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No more smoke and mirrors: Premier League must be transparent about return plans

(Image credit: PA Images)

Enough. Enough of the briefs, of the whispers, and of the innuendo. The Premier League has spent the pandemic lockdown sending out test balloons, then watching and waiting while the United Kingdom reacts. It’s a public relations tactic. Release an authorless idea, then take notes as the people look and point.

“We’re considering… 

“That’s a terrible idea…

“We were never actually going to…”

Broadly, this is how the league has defined its terms for Project Restart. It’s a game of trial and error, but with zero accountability for anyone involved. 

When was the last time anybody heard from Richard Masters, the competition’s chief executive? Or, of the great range of quotes and comments released during this saga’s lifespan, how many of those – as a percentage – were actually attributed to someone?

(Image credit: PA Images)

Among those who are now talking publicly, how many are only doing so for the sake of establishing grounds for a legal challenge further down the line. Football has made us all cynical, but on hearing references to distorting the competitive balance – either over the fight for European places or the battle to avoid relegation – aren’t we really witnessing the careful placement of caveats? Little moments which can be called back to in a few months’ time, depending on certain outcomes and their consequences. 

When Team X are denied Revenue Y, don’t they want a ‘well, we did say…’ moment with which to make an argument? On this evidence, very much so. 

It’s an unedifying spectacle. Not the intention to resume football, because that’s a natural impulse and, in some cases, might even be a necessity. No, it’s the drip drop of information and the gentle exposure of all the secret agendas. And, actually, the hypocrisies. 

The party line throughout this process has been that health and safety comes first. On the basis that so many players are still voicing concerns publicly – even now, in the first week of May – that claim doesn’t bear much scrutiny. If protecting players and their families from the virus had been a priority, their worries would presumably have been the basis for these plans and wouldn’t, instead, now be leaking out into the media.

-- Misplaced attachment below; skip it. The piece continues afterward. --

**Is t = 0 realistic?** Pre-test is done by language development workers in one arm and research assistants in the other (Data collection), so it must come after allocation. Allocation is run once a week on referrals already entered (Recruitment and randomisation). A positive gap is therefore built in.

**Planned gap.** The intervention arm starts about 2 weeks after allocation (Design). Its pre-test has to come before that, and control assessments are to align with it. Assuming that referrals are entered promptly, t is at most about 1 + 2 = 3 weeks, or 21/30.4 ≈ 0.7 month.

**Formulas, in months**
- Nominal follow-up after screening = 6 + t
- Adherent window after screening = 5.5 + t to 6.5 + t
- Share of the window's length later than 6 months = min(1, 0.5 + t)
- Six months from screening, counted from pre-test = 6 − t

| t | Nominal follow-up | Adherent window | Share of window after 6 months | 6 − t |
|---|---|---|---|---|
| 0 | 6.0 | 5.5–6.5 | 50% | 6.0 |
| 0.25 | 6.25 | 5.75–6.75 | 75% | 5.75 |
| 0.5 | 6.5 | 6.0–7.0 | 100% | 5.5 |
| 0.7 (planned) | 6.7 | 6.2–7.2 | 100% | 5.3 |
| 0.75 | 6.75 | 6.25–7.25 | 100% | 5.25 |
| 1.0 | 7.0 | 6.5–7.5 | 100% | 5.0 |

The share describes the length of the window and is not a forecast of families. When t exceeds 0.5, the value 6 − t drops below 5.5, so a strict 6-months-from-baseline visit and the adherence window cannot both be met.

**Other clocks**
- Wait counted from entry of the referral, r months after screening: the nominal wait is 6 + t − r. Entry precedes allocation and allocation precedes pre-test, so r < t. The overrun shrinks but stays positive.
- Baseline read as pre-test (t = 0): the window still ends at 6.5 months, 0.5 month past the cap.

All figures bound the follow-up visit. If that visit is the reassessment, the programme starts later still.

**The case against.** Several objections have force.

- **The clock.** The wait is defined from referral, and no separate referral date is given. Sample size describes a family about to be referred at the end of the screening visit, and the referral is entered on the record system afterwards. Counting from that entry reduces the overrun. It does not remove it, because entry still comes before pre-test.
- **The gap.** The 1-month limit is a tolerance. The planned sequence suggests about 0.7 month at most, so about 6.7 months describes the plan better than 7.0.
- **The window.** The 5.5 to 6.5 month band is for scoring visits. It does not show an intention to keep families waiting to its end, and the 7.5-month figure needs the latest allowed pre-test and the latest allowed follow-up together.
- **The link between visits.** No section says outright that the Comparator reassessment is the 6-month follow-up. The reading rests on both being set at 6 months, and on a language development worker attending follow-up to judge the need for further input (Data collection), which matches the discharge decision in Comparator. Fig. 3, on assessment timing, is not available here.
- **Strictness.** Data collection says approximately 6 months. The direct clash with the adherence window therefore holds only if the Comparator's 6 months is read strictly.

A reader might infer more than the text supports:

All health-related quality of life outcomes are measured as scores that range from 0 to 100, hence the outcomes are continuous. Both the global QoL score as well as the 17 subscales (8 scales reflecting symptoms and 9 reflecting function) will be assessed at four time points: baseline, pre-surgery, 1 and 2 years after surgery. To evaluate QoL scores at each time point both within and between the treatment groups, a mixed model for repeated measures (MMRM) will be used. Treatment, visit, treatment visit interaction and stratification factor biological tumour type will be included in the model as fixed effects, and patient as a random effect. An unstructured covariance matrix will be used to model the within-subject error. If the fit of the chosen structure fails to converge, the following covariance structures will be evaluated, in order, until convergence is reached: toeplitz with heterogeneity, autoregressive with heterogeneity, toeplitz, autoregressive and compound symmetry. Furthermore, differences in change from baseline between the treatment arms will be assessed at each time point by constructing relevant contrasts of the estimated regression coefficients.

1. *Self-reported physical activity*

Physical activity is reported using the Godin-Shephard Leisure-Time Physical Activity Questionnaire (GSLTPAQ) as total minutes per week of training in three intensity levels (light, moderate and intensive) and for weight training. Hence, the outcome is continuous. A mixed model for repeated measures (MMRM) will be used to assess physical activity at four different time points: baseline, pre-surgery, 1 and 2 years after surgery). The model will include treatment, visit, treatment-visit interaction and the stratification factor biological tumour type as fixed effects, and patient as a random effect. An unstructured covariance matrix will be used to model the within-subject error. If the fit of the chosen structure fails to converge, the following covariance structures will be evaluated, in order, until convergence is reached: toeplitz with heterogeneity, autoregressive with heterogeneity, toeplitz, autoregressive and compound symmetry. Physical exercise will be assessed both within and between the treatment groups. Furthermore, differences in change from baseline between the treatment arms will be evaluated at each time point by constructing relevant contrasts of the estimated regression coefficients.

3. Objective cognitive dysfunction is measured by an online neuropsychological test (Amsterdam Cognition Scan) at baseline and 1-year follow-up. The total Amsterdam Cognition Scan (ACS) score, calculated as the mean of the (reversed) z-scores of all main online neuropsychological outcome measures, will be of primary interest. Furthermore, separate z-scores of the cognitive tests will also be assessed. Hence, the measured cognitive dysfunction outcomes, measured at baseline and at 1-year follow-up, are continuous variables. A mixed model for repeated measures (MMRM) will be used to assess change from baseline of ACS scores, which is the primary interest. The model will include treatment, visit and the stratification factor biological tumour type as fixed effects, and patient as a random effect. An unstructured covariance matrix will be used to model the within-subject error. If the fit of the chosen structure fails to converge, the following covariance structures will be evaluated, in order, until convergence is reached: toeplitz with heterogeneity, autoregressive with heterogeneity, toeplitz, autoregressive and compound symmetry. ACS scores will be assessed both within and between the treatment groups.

At the same time, there appears in some quarters to be an attempt to capitalise on the situation. To create the conditions whereby clubs can have all of the advantages of returning to action, but without any of the potential consequences. Over the use of neutral grounds, which sound like a sensible medical precaution, Brighton & Hove Albion chief executive Paul Barber has issued a warning over the potential for lost integrity and how it might affect his club’s attempts to survive. 

“We fully appreciate why playing behind closed doors is very likely to be a necessary compromise to play our remaining games".

“At this critical point in the season, playing matches in neutral venues has, in our view, potential to have a material effect on the integrity of the competition."

(Image credit: PA Images)

In response to which, of course, it’s necessary to ask what’s more important: is it health or is it football. Because if it’s the latter and the game’s need to return is being overstated, then the entire argument for this project is flawed. It’s just a few steps away from arguing over what kind of ball is used, or what kits the referees should wear. 

What it demonstrates more starkly, though, is the urgent need for greater transparency. Not more conversations in smoke-filled rooms, after which secret grievances are filed with the press, but a properly unified stance which can be examined and questioned. Failing that, clubs should publish their positions on this issue, explaining what they stand behind and what they oppose. It may not hasten the game’s return, but it would at least show these organisations for what they are and chronicle what it was that they believed in during this crisis. 

Because does anybody really have any idea? And isn’t that a problem? 

On Sunday on social media, Gary Neville made the case for the Premier League to talk publicly. Under current conditions that would be difficult – and technologically challenging – but, logistics aside, it’s a fair request. That it’s being made is also a reflection of the frustration being felt over the communication failures to this point.  

From the outside, the Premier League and its members appear to be doing everything they can to avoid accountability and scrutiny. Up and down the country, incredibly forthright executives who are ordinarily never shy have stayed consistently mute, are conversing in nothing other than nudges, winks and Chinese whispers. 

Why? What is it that they’re afraid of putting their names to? 

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